Maiello's Book-Almost Hits the Metaphorical Stands
Miami Fans Mistakenly Chant "Let's Go Eat" During Playoff Game
I found these three posts interesting, and rather than fill up the news section, I decided to put them here:
Since the Civil War, the American South has mostly been a one-party region. However, by the turn of the 21st century, its political affiliation had actually swung from the Democrats to the Republicans. Here’s how it happened.
It is not an oversimplification to say that slavery was the single most important issue leading to the Civil War. For not only was slavery the most important on its own merits, but none of the other relevant issues, such as expansion into the western territories or states’ rights, would have mattered much at all if not for their indelible connection to slavery.
Initially, Northerners rallied around the issue of Free Soil: opposition to slavery on economic grounds. Small farmers and new industrial workers did not want to compete with large slave plantations and unpaid slave labor. This was the philosophy that bound together the new Republican Party.
Guernica: The book cites some resistance from economists about getting involved with moral questions. Has this always been the case? Is this endemic to the discipline?
Michael Sandel: Well, most economics that is taught in college and universities today projects itself as a value-neutral science. This claim has always been open to question, but I think it’s especially in doubt today.
Over the last three decades economics has enlarged its ambition and subject matter. If you look at the economic textbook of Paul Samuelson, which was the most influential economic textbook in the ’50s and ’60s and ’70s, he defined economics by its subject matter—inflation, unemployment, foreign trade, the money supply, what made economies grow. Questions like that. Today if you look at most economic textbooks, economics is not defined by subject matter. It’s presented as a science of social choice that applies not only to material goods—not only to flat-screen televisions—but to every decision we make, whether it’s to get married, or to stay married, whether to have children and how to educate those children, or how to look after our health. Economics has increasingly become the science of human behavior in general, and it’s all the more unlikely to think that it can possibly be value-free—and, in fact, it isn’t. Economics rests on un-argued assumptions that need to be examined.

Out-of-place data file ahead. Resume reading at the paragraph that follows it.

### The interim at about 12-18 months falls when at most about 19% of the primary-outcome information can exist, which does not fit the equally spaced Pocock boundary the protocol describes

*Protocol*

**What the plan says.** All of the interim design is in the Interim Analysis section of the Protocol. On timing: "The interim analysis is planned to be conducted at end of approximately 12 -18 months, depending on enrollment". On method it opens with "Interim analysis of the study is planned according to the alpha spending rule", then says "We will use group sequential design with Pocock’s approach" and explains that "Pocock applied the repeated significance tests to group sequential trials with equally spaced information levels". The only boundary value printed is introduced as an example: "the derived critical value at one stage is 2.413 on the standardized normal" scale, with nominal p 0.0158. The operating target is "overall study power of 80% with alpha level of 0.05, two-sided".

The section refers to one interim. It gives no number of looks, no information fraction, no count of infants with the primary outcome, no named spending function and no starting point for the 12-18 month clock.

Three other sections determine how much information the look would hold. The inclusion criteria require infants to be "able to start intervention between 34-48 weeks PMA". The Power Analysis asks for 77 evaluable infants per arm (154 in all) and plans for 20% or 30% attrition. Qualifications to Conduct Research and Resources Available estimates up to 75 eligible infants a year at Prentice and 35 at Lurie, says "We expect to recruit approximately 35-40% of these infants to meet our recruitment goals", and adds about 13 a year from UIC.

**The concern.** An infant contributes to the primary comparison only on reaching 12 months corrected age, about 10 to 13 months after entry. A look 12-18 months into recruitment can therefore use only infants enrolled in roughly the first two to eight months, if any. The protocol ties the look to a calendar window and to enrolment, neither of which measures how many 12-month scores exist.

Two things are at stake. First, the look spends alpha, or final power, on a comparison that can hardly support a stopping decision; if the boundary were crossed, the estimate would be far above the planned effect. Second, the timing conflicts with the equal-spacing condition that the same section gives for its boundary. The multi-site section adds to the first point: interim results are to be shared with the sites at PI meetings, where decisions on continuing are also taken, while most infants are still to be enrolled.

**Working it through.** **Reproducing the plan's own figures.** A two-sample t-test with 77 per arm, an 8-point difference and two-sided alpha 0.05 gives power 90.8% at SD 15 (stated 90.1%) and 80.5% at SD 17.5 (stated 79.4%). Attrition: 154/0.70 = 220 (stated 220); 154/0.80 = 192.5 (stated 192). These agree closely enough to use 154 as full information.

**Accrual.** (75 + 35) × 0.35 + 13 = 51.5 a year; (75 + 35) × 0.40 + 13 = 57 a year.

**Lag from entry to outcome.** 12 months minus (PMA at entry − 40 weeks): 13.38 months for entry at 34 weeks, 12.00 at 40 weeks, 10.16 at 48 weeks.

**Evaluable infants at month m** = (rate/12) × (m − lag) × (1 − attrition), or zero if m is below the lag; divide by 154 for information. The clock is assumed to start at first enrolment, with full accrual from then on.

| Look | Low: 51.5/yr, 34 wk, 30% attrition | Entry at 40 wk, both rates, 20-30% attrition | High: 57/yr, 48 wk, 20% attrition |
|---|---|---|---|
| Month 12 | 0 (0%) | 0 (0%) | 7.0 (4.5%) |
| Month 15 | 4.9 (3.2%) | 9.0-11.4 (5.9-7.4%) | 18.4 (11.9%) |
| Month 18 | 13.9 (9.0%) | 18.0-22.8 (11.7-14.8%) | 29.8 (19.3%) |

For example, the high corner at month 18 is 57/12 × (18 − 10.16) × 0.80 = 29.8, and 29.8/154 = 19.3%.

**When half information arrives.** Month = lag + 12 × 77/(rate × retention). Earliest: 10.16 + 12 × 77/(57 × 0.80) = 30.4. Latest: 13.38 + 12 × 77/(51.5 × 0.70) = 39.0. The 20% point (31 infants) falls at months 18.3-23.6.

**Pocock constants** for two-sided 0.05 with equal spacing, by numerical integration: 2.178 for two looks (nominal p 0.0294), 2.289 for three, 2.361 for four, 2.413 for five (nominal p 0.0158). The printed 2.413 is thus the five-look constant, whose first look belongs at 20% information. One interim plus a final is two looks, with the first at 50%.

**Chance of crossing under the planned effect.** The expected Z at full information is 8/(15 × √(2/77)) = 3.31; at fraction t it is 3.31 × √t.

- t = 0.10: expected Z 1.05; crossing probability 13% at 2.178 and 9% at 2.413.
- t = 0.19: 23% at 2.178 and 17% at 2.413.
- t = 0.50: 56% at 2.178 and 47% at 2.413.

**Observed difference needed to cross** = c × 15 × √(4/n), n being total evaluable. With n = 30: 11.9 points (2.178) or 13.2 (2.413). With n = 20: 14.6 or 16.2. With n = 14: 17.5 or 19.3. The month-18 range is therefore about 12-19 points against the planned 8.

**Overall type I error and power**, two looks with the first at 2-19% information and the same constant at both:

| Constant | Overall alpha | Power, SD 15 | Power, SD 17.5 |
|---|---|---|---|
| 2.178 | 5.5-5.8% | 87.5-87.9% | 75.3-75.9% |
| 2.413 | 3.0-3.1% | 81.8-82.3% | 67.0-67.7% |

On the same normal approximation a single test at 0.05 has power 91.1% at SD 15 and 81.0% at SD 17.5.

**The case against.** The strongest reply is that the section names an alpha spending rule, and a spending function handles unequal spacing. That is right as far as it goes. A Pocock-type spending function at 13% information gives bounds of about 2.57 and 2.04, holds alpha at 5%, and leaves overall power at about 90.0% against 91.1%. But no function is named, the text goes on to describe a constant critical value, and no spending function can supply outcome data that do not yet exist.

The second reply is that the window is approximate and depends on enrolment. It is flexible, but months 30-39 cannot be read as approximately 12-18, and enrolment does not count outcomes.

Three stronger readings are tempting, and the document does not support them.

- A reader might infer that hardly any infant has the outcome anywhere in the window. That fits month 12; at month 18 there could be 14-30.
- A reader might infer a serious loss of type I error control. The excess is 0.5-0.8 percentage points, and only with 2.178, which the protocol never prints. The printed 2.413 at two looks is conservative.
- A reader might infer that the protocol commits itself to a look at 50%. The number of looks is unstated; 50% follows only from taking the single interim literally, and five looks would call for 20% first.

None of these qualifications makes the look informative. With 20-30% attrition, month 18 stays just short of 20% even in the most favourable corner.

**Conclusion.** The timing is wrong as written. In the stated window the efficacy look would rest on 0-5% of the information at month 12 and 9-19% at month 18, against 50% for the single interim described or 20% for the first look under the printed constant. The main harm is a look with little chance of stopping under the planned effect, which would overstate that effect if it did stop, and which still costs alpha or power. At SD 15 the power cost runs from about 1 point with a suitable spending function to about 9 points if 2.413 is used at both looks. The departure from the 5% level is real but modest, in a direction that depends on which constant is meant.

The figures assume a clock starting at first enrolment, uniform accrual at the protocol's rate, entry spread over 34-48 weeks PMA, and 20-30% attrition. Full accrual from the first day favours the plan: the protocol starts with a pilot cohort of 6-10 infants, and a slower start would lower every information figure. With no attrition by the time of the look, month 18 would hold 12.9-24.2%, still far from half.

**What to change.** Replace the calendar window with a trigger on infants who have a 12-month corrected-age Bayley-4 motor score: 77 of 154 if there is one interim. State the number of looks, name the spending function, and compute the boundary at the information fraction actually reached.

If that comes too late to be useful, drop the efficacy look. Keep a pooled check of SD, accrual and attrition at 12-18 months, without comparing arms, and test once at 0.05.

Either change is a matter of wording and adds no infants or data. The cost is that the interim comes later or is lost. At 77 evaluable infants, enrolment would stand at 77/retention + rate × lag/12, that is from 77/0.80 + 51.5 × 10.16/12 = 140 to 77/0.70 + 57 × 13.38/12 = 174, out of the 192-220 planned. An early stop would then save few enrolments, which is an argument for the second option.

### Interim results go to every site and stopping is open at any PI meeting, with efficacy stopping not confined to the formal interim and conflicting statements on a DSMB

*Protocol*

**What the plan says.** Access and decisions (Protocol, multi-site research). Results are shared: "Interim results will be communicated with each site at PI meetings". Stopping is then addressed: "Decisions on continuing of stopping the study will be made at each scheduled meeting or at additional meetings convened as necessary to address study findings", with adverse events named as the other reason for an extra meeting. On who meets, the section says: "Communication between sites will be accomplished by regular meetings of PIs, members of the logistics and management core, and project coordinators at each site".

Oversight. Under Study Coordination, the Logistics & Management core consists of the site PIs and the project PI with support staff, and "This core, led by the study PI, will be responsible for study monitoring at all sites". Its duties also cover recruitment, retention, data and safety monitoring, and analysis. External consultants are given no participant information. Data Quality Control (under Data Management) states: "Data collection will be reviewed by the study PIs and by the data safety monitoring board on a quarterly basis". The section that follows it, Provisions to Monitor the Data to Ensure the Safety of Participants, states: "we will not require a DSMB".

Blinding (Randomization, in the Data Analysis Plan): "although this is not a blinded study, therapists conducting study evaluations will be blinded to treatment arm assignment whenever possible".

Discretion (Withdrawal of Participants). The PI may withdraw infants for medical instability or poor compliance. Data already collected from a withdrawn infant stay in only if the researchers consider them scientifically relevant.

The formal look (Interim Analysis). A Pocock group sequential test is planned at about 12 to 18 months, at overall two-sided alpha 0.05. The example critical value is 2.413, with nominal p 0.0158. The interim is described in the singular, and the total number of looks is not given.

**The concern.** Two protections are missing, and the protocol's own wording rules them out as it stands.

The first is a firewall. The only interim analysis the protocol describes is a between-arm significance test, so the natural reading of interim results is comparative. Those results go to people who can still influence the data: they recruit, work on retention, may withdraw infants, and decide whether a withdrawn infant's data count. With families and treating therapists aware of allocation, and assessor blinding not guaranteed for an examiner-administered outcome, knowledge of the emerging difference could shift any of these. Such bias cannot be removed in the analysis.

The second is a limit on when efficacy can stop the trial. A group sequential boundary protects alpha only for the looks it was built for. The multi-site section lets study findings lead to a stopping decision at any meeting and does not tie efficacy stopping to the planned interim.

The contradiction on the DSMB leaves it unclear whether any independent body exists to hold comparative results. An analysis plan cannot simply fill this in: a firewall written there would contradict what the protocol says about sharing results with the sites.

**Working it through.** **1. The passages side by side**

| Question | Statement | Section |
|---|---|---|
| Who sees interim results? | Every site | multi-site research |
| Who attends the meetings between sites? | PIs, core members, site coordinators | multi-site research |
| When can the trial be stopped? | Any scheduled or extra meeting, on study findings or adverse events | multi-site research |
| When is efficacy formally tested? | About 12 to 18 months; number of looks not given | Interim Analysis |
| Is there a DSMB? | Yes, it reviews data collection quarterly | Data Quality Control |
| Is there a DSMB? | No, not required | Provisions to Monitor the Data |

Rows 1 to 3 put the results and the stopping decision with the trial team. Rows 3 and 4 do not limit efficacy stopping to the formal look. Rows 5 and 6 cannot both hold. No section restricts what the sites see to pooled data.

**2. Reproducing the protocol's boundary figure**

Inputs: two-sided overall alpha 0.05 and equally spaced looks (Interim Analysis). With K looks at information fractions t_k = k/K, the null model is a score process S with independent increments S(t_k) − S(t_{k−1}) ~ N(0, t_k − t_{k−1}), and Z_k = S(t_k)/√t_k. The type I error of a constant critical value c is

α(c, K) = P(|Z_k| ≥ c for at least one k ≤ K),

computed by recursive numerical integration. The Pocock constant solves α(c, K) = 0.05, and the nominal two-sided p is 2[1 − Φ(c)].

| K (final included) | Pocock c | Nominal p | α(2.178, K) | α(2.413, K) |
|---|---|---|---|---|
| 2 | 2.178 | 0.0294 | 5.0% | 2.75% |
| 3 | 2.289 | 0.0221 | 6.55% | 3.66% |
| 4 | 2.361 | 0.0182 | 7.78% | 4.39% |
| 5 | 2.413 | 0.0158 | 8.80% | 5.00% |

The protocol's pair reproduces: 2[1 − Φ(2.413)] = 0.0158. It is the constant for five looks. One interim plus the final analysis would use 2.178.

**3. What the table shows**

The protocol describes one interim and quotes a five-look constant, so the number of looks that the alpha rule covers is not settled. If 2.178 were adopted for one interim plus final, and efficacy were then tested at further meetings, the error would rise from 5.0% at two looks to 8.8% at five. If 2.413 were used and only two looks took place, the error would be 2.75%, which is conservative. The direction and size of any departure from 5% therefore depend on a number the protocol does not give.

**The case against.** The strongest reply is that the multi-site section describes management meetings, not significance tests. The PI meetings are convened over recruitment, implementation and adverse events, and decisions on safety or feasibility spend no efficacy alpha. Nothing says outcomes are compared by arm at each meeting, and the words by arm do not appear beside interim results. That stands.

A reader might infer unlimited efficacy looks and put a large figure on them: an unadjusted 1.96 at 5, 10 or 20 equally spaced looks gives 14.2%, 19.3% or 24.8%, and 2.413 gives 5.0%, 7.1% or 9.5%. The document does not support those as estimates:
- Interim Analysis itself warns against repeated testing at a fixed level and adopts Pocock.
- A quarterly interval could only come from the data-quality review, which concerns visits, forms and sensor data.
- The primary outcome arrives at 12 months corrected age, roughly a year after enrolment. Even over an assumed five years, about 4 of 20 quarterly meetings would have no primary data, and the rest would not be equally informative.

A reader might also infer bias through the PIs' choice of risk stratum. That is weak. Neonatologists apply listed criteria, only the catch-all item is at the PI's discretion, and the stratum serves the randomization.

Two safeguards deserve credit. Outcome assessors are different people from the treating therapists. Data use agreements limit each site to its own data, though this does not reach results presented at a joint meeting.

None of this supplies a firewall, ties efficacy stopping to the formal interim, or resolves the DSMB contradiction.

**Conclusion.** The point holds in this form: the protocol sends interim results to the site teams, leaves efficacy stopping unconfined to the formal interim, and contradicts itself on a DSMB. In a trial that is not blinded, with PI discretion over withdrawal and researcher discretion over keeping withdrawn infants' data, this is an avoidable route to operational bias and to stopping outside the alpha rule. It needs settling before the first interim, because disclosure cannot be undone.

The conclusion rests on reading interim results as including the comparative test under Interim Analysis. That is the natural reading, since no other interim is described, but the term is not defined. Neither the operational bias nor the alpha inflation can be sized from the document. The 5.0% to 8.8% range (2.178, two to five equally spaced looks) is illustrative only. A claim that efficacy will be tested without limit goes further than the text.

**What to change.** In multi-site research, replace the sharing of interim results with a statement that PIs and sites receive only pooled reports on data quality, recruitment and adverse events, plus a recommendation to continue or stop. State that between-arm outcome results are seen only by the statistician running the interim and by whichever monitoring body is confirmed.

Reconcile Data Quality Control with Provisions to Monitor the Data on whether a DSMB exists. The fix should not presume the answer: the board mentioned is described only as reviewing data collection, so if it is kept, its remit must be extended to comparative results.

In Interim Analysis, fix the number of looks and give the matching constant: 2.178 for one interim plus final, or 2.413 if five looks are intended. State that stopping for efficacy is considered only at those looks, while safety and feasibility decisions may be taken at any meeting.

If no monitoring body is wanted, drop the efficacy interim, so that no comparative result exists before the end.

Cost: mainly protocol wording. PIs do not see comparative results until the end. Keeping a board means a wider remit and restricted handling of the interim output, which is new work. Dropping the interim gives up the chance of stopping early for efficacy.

[Edward] Conard is a former partner of Romney’s at Bain Capital, the private equity firm that made them both staggeringly rich. Conard has spent the last four years writing a book, which will be released shortly. One of the premises is so foul as to make you marvel at humanity’s capacity to perform the mental gymnastics necessary to justify just about anything.
People believe what they want to believe, and apparently Conard believes that rising income inequality among Americans is a good thing for the United States.
... Conard claims the real cause of our current economic calamity wasn’t irresponsible and unethical dealings by financial institutions that engaged in chicanery alike levering their debt by factors of twenty and misleading people about the credibility of junk investments. No, don’t you know, it’s simply because regular people got panicky and tried to pull their money out of the banks. Silly plebeians. If they’d just left it there so the super rich and financial institutions could have kept investing it, we’d all be fine.